Influencer marketing is becoming even more granular. Numbers, big or small, mean nothing if marketers haven’t ensured that an influencer aligns with the brand not only in terms of what they sell but more importantly, in its ethos.
As consumers, we want to trust the influencers we choose to follow and believe that they will only promote a product or experience they truly believe in. We will know if they don’t and this will have the opposite effect the brand was hoping for. Meanwhile, we want to know the brands that we purchase from think carefully about who they work with — if we can see the match, we are more likely to believe in it.
Influencers have been criticized for how they approach brand collaborations such as this one between Scarlett London and Listerine, and of course, for promoting something they don’t appear to truly believe in. But the blame also, quite rightly, falls to the brand.
What the disastrous Fyre Festival did show is the power influencers have. It was described as “Instagram coming to life.’” And while the festival itself failed, its marketing didn’t. Speaking to the BBC, founder of Influencer Marketing Hub, Werner Geyser, said,
“If anything [the Fyre Festival documentary] was showing that utilizing influencer marketing was part of its success in terms of marketing the event.”
By working with 400 influencers including the world’s top supermodels such as Bella Hadid, a new event that no one had ever heard of before was dubbed as “the next Coachella,” reaching 300 million people in 48 hours and as a result, tickets sold out.
A brand that has recently shown quite how much faith it has in influencers is Lush, which deleted all of its own social media to focus on its influencers instead. This is a bold move for a company with more than 500K followers on Instagram, 200K on Twitter and 400K on Facebook.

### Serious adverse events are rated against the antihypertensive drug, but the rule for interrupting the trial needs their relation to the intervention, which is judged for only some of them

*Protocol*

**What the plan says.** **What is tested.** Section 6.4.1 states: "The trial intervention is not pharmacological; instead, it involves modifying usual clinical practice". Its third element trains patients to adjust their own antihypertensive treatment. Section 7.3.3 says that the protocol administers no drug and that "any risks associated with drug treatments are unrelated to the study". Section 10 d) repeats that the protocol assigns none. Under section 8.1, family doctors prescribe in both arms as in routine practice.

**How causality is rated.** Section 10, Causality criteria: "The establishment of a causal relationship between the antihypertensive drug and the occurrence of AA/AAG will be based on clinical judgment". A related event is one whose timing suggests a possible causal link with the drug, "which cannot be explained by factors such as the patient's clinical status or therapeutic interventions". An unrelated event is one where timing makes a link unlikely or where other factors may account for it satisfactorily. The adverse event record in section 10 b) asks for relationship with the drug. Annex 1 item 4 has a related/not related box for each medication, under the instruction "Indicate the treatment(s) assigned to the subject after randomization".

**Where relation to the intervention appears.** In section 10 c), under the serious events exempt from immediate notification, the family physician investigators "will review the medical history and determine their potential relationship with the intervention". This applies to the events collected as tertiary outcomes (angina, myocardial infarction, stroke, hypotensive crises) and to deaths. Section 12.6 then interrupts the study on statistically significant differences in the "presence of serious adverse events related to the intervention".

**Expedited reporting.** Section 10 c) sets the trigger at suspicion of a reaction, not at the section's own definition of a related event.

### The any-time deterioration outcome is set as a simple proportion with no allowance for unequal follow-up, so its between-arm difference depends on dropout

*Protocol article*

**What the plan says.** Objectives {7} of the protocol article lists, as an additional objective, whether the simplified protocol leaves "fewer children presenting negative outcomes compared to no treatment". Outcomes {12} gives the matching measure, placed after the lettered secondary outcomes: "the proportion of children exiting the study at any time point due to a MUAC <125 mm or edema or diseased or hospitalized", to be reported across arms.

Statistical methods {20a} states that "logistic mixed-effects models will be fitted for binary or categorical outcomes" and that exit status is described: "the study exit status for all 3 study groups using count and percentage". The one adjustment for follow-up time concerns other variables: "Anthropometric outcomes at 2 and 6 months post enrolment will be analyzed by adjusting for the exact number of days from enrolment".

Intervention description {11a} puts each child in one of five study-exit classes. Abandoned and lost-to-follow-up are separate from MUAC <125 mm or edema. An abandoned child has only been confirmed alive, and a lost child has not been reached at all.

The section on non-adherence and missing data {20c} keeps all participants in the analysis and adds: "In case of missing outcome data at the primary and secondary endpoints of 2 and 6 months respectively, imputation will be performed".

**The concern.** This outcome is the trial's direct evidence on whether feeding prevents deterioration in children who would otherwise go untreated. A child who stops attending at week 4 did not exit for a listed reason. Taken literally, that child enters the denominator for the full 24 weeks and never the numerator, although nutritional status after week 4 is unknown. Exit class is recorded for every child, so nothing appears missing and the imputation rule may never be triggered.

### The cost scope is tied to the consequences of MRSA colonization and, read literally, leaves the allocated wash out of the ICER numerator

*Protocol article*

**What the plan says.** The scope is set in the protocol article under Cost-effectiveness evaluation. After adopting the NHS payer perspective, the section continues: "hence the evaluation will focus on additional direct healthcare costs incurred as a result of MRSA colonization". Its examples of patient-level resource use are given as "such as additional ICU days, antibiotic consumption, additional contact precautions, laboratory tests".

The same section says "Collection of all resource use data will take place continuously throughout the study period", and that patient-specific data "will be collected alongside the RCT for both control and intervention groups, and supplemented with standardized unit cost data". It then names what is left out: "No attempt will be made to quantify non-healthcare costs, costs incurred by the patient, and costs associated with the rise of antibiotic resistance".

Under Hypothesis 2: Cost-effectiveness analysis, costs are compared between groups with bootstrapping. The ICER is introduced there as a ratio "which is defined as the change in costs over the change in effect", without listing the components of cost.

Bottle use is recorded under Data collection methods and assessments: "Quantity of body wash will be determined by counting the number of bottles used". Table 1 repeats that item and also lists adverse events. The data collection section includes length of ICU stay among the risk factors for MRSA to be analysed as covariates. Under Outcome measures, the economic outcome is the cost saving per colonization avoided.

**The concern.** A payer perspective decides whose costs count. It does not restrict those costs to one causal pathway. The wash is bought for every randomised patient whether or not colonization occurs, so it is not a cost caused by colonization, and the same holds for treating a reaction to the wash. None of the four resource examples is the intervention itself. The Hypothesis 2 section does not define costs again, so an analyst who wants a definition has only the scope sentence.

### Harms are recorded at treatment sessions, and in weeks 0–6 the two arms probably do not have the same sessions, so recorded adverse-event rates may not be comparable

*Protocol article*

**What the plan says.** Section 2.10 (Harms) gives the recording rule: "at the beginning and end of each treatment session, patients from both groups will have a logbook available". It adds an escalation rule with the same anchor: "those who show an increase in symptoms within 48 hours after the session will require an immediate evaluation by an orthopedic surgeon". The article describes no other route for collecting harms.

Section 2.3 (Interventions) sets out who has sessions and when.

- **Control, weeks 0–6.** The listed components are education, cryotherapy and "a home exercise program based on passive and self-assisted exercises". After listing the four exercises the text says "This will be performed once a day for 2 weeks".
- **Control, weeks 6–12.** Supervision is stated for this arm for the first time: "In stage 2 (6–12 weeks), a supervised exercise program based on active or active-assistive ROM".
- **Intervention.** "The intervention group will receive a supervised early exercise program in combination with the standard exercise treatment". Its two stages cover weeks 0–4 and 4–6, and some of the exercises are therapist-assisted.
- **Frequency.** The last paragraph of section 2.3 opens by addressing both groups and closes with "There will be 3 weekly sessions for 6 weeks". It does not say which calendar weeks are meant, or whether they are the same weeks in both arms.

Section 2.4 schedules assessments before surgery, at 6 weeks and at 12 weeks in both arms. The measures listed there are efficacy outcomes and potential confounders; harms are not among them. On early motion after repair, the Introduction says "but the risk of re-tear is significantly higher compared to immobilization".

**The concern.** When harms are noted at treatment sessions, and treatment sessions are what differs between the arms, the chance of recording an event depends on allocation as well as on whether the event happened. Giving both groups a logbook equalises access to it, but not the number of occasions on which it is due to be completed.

The brand has explained that it wants to form real life relationships instead of battling against the algorithm to be seen and feels that social media makes talking directly much harder.
Interestingly, the brand (known for its brightly colored bath bombs) believes that when it leaves social media it will actually be able to reach more people. It also intends to put more emphasis on influencer marketing. Many believe that the hashtag #LushCommunity suggests that this will be the brand’s true fans rather than personalities with a huge following.
There are more than 25 million business profiles on Instagram and of the one billion that use the app, more than 80% follow a business account. These huge numbers are a testament to the success of the “shoppable” side of the app – which brands can thank influencers for.
Influencers have always used this platform to promote products – it is the perfect place to do it. Previously, however, they would tell you about a product and you would have to go and find it for yourself or use their “link in bio” – which still regularly meant it sold out, especially if this advice came from the likes of Zoella.
However, changes within Instagram have helped influencers become even more beneficial to brands. Now they can provide a swipe up link in stories or clickable “Shop Now” links in their images that will take you to the exact product, so you can be purchasing it for yourself within seconds.
According to Instagram, every month, more than 90 million users click through on its shopping posts.
As mentioned above, influencers don’t work for everyone. So, which brands do they work for?